Navigating the Literature Review

I had been working in the lab for a few months, just getting into my own project and making progress. It was March and I had applied to the SURP program at the School of Medicine, with plans to spend the Summer in Pittsburgh and continue my research. Then, the talk about COVID suddenly intensified and we were moved to online classes. I still had hope that the SURP program would be running, but I soon found out it had been canceled. What was I going to do for the whole Summer? I couldn’t just sit at home and watch Netflix for the next couple of months, especially after building momentum with my research. So, I talked to my mentor and PI, and we decided that I could spend my Summer doing a literature review and getting a deeper understanding of the disease I was studying (PFIC). At the end of the Summer, I would be able to publish my minireview in a real academic journal! I was so excited, but had no clue where to start.

Having never written a review before, I first read a few examples that my mentor told me were great model papers. Once I got an understanding of what goes into the paper, I brainstormed what the layout of my paper would look like. I would have an introduction, a section on bile formation, individual sections on each type of PFIC, a section about how to study this disease, and finally, a conclusion. Now, it was time for the hard part. I hopped onto PubMed and started my journey of reading a bunch of research papers and taking notes. I was opening new tabs left and right and got lost in the literature. It was exhausting and overwhelming because I didn’t know which information to include, what was relevant to my paper, or how in depth I should be explaining the molecular phenomenon.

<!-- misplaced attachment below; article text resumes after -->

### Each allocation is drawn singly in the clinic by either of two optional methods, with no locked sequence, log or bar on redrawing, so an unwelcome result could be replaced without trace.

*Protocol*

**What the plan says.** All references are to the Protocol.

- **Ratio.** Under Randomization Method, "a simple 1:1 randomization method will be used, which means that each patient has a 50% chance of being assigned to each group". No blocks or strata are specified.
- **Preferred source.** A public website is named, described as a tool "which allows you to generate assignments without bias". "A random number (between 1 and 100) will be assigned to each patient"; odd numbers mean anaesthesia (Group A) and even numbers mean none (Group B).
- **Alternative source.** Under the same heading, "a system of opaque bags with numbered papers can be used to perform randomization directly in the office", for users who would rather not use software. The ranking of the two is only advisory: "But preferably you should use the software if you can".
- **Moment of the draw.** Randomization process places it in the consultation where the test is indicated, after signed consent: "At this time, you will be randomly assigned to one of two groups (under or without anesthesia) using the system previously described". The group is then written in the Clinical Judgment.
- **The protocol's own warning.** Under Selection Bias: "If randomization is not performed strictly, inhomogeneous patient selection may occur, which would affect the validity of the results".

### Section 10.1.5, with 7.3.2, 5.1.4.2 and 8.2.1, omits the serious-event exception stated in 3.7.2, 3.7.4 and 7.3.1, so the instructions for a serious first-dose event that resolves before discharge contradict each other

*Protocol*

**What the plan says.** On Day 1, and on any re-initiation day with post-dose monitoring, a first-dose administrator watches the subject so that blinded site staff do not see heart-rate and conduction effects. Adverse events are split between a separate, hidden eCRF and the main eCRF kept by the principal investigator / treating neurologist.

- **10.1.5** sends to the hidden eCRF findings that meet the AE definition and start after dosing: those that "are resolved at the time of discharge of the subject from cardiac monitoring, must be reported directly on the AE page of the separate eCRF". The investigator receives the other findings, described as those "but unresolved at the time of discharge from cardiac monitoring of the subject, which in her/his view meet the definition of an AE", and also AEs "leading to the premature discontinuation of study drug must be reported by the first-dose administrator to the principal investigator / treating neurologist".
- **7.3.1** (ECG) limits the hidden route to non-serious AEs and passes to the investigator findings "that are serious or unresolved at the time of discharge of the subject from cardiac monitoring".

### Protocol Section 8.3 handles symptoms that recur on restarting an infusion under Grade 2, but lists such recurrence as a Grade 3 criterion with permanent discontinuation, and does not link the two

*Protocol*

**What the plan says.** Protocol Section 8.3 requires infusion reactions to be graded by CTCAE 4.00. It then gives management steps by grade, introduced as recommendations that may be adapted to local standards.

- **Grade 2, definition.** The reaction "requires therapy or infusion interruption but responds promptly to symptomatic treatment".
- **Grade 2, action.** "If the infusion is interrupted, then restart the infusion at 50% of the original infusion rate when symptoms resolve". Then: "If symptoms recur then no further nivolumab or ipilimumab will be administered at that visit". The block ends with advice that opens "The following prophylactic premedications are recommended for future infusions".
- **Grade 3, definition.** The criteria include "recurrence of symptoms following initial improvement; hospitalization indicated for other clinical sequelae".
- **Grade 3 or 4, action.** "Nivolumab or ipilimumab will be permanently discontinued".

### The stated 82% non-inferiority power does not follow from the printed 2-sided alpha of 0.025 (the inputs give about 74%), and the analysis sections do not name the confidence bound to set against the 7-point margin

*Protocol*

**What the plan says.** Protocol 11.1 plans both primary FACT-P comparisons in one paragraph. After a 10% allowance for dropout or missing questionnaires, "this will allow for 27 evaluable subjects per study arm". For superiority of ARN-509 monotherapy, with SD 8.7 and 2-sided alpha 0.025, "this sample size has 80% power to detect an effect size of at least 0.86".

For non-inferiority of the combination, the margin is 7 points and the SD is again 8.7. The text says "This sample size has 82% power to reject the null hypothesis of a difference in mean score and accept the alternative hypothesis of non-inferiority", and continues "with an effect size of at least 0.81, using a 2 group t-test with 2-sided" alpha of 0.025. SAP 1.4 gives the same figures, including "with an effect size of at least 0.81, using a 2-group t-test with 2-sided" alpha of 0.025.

I once again sought the advice of my mentor, who gave me tips on how he stays organized when he’s writing papers and how he determines which information is important to write about. As I read more papers and continued writing, I got better at extracting the relevant details and synthesizing multiple papers together. By the end of the Summer, I had a paper I was proud to submit for publication. I learned that organization is key when you have to manage and keep track of which information came from which papers. The earlier you start developing a system, the less hectic it will be towards the end. It’s also a great idea to take advantage of your mentors’ previous experience. They’ve been undergraduate or graduate students writing their first paper for publication before. There is a lot to be gained from having a discussion with them and seeking their guidance. I’m glad I was able to spend quarantine learning how to write a review paper and getting a publication. When I returned to the lab the following Spring semester, I was able to understand the rationale behind the experiments I was doing and think critically to plan my own experiments. 

P.S. If you’re interested in reading the review paper I wrote, here’s the link:

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